Review: A Pirate’s Guide t’ th’ Grammar of Story

Both Raine and Breeze didn't work too well with the Language Arts program of Sonlight and Bookshark, so we were looking for a better alternative. Raine found her groove with Apologia's Writers in Residence this year (more on this in a separate post). Breeze was a little more difficult to pin down. When I got a PDF sampler of A Pirate's Guide t' th' Grammar of Story, Breeze's interest was piqued. She liked pirates, and the way the story was woven into the exercises looked fun. I was delighted when we were sent a copy in exchange for a fair review.

Pirate Breeze working on her Pirate book

A Pirate's Guide is written by Captain Yogger Le Fossa, the jellybean-munching, story-loving captain of a pirate ship completely crewed by monkeys. You (or in this case, Breeze) are magically transported into Captain La Fossa's ship, where you are taken captive, made to scrub the decks, and trained to become an infamous story-makin' pirate. Captain Le Fossa's first mate, Manfred, a well-spoken monkey, handles all the creative writing training, and Le Fossa occasionally checks in. After working out on deck (the captain believes in exercise), all the crew sit down for lessons on "t' grammar of story"--the basics of making a story. And if you don't want to do the hard work, you can always walk the plank.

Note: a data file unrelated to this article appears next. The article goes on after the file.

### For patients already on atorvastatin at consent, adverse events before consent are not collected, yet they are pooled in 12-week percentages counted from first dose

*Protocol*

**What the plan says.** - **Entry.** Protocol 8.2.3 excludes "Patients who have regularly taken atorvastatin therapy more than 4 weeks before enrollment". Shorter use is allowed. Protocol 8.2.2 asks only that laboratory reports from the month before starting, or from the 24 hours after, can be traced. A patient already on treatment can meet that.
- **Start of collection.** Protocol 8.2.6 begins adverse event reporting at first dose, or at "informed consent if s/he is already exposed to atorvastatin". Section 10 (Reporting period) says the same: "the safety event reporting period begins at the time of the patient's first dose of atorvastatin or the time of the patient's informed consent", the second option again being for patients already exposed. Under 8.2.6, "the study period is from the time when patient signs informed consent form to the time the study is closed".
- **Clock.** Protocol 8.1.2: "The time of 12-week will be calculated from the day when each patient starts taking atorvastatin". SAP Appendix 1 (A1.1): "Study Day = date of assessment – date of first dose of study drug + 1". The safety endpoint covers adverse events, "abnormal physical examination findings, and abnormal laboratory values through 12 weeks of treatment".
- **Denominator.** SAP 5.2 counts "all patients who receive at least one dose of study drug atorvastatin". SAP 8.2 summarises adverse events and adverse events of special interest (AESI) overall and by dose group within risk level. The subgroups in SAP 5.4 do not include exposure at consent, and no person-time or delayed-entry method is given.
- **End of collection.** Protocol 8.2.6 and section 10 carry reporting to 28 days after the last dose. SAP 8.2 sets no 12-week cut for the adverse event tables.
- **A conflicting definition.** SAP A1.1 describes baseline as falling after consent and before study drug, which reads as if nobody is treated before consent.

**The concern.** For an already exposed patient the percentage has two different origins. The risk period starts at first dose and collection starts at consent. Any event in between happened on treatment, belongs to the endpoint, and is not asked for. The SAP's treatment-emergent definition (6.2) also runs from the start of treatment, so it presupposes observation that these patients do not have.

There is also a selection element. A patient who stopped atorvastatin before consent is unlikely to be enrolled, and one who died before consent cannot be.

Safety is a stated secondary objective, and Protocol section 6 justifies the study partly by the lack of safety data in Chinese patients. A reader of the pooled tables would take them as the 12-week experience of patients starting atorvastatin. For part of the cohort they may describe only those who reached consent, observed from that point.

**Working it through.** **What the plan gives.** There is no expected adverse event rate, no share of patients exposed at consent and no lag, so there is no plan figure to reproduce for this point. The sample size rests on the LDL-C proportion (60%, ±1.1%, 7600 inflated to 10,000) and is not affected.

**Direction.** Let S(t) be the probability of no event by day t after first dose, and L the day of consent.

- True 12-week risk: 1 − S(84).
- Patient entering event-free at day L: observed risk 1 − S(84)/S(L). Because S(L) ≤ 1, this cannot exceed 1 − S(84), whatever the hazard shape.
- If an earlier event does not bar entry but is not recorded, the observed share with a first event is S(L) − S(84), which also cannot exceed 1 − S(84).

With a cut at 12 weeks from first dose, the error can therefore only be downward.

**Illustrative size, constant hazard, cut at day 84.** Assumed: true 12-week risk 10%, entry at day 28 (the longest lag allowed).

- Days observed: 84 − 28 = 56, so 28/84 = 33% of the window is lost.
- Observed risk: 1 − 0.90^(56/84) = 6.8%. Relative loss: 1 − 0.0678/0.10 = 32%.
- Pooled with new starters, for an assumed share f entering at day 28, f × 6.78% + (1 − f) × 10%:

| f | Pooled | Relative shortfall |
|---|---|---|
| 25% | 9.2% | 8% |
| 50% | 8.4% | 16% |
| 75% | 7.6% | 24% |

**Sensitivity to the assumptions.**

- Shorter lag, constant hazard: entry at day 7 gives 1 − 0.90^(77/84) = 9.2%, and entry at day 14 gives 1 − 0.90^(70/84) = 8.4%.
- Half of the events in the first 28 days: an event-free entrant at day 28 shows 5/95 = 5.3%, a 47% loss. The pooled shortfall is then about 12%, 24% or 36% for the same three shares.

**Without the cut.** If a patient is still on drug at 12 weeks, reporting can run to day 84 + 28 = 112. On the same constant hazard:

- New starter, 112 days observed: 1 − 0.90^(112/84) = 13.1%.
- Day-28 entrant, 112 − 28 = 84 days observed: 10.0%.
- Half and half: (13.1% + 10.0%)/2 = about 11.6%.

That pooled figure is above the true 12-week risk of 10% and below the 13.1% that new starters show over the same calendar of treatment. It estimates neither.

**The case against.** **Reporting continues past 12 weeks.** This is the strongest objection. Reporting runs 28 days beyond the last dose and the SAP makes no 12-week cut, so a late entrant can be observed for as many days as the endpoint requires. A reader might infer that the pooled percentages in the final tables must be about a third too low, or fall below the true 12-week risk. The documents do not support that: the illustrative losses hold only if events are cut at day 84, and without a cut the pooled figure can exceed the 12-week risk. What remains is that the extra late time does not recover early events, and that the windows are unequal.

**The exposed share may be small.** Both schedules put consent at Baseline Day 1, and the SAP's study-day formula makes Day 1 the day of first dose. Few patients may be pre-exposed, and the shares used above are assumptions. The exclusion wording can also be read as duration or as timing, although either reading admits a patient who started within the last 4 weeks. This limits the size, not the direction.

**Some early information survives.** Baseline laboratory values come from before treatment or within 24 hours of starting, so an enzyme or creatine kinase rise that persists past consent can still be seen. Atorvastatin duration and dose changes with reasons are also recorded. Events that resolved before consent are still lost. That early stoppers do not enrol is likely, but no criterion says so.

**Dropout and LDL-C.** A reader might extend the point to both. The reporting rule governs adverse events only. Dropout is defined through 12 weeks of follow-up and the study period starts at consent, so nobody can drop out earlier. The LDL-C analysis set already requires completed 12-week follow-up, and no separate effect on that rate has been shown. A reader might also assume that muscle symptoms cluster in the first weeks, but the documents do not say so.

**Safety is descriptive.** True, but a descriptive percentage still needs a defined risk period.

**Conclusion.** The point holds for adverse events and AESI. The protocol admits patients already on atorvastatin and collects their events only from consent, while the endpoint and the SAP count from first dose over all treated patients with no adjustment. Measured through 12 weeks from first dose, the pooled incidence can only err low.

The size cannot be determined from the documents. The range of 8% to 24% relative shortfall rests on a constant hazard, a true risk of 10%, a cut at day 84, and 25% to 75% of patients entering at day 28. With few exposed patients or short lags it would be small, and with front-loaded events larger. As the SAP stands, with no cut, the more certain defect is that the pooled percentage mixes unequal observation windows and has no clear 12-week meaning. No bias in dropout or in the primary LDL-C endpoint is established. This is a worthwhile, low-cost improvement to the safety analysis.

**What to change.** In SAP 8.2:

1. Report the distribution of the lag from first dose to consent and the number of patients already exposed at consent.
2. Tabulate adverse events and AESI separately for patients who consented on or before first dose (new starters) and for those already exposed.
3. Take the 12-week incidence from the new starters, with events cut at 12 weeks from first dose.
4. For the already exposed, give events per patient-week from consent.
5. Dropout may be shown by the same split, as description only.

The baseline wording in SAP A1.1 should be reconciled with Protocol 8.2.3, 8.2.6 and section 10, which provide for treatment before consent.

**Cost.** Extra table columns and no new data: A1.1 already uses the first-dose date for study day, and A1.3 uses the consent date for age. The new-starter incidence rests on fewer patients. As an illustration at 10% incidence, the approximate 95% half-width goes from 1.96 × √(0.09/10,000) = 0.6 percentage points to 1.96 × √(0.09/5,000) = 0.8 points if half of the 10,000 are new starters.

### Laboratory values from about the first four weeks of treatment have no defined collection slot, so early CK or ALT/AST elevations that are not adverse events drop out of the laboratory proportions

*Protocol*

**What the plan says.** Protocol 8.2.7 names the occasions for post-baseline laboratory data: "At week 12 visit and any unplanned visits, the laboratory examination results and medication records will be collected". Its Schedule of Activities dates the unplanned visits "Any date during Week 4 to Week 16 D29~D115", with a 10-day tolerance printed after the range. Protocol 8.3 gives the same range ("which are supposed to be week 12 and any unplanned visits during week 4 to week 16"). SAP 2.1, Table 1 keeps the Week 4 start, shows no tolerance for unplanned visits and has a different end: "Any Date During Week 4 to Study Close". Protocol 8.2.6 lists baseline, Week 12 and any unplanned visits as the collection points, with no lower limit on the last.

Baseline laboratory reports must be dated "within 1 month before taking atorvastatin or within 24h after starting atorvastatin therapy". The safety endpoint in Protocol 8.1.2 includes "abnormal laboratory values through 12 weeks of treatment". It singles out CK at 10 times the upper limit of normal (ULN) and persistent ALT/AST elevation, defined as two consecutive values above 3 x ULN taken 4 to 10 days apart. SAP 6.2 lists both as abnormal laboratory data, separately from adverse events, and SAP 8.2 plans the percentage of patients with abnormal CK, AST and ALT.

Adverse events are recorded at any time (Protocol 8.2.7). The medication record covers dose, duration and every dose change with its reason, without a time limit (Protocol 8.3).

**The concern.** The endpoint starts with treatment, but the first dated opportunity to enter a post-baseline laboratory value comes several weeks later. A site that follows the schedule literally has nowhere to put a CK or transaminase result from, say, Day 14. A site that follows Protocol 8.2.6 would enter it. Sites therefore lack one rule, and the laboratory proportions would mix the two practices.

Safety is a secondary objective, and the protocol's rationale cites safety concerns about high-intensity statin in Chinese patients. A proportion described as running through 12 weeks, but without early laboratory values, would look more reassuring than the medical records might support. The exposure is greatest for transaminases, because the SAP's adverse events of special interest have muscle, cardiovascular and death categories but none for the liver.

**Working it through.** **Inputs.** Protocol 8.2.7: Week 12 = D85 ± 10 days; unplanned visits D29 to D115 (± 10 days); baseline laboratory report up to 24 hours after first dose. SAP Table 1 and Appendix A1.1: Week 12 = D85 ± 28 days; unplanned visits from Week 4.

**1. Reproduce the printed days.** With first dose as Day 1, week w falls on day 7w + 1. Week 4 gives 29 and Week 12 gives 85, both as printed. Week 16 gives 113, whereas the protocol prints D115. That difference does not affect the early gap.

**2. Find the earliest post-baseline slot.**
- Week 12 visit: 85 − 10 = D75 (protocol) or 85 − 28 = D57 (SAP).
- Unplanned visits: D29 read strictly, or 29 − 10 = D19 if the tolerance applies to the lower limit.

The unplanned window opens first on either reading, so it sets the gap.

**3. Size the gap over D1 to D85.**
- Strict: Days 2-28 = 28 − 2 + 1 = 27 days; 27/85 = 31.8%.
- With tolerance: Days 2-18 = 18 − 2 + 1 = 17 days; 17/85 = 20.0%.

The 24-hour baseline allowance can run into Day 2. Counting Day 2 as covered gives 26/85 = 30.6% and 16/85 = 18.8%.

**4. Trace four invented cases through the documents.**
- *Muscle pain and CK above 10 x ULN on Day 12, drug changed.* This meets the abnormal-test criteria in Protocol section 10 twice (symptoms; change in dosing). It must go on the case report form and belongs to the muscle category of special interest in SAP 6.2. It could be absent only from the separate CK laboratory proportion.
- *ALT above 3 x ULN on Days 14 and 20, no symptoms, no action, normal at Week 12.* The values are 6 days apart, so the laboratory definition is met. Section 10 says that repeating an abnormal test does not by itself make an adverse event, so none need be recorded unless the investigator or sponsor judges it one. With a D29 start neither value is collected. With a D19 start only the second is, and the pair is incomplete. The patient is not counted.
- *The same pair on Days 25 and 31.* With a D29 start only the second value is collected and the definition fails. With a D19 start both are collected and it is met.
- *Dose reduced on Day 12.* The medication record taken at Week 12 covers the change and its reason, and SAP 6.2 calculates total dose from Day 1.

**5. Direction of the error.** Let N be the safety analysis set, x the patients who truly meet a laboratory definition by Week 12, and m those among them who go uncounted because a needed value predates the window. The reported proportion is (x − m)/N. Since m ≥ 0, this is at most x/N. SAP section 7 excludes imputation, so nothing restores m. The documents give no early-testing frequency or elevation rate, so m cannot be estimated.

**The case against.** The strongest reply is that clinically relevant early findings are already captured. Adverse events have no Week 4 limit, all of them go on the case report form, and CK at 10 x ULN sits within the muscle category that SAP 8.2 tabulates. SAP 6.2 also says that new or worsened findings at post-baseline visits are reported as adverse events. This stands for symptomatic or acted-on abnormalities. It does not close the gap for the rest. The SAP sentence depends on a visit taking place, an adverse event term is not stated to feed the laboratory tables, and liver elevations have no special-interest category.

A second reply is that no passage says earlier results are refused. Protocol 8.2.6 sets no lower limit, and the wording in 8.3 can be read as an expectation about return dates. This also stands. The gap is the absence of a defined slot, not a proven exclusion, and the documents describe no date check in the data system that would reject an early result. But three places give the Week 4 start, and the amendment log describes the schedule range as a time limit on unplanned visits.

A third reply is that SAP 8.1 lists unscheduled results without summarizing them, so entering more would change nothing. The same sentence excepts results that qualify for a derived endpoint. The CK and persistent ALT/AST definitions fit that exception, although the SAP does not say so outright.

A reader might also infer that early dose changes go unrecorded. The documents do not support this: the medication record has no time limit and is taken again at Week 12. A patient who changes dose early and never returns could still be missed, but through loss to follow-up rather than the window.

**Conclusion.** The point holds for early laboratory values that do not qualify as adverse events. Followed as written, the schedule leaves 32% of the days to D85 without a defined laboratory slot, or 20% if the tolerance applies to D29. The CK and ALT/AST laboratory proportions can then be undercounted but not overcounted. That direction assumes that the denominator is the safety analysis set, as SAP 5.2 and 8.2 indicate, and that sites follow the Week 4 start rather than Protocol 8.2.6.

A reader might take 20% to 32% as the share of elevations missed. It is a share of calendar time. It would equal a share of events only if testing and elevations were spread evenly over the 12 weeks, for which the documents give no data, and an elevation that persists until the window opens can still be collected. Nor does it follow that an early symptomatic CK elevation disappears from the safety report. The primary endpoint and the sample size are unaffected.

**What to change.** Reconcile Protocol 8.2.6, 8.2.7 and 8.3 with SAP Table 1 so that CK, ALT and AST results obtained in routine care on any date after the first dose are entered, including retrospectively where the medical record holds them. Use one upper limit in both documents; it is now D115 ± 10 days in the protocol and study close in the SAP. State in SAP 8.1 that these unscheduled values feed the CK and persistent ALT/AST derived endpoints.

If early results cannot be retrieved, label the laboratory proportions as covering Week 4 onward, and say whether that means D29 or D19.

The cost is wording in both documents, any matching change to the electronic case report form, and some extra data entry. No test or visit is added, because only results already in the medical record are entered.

A Pirate's Guide t' th' Grammar of Story is a creative writing curriculum that helps break down the story process into tangible, doable steps

The story unfolds as you go through the book. Before you go through each set of exercises, you read a chapter of the story (which are aptly numbered "Chapter Aye, Chapter Aye-Aye" and so on). The exercises also build on the previous ones; you move from mindstorming to setting, values, rules, backstory, characterization, plot, character arc, and the like.

This book actually requires a lot of work, something the Captain himself says, "It ain't easy becomin' a story-makin' pirate...yer tiny trooper will most likely break down and whine like a baby monkey, sayin' "This be too hard," "I can't do this," or "Why do I have to do every exercise?" Of course it be hard! Most likely thay be tryin' t' get out of doing th' werk we we have fer them...Creative werk can be exhausting!"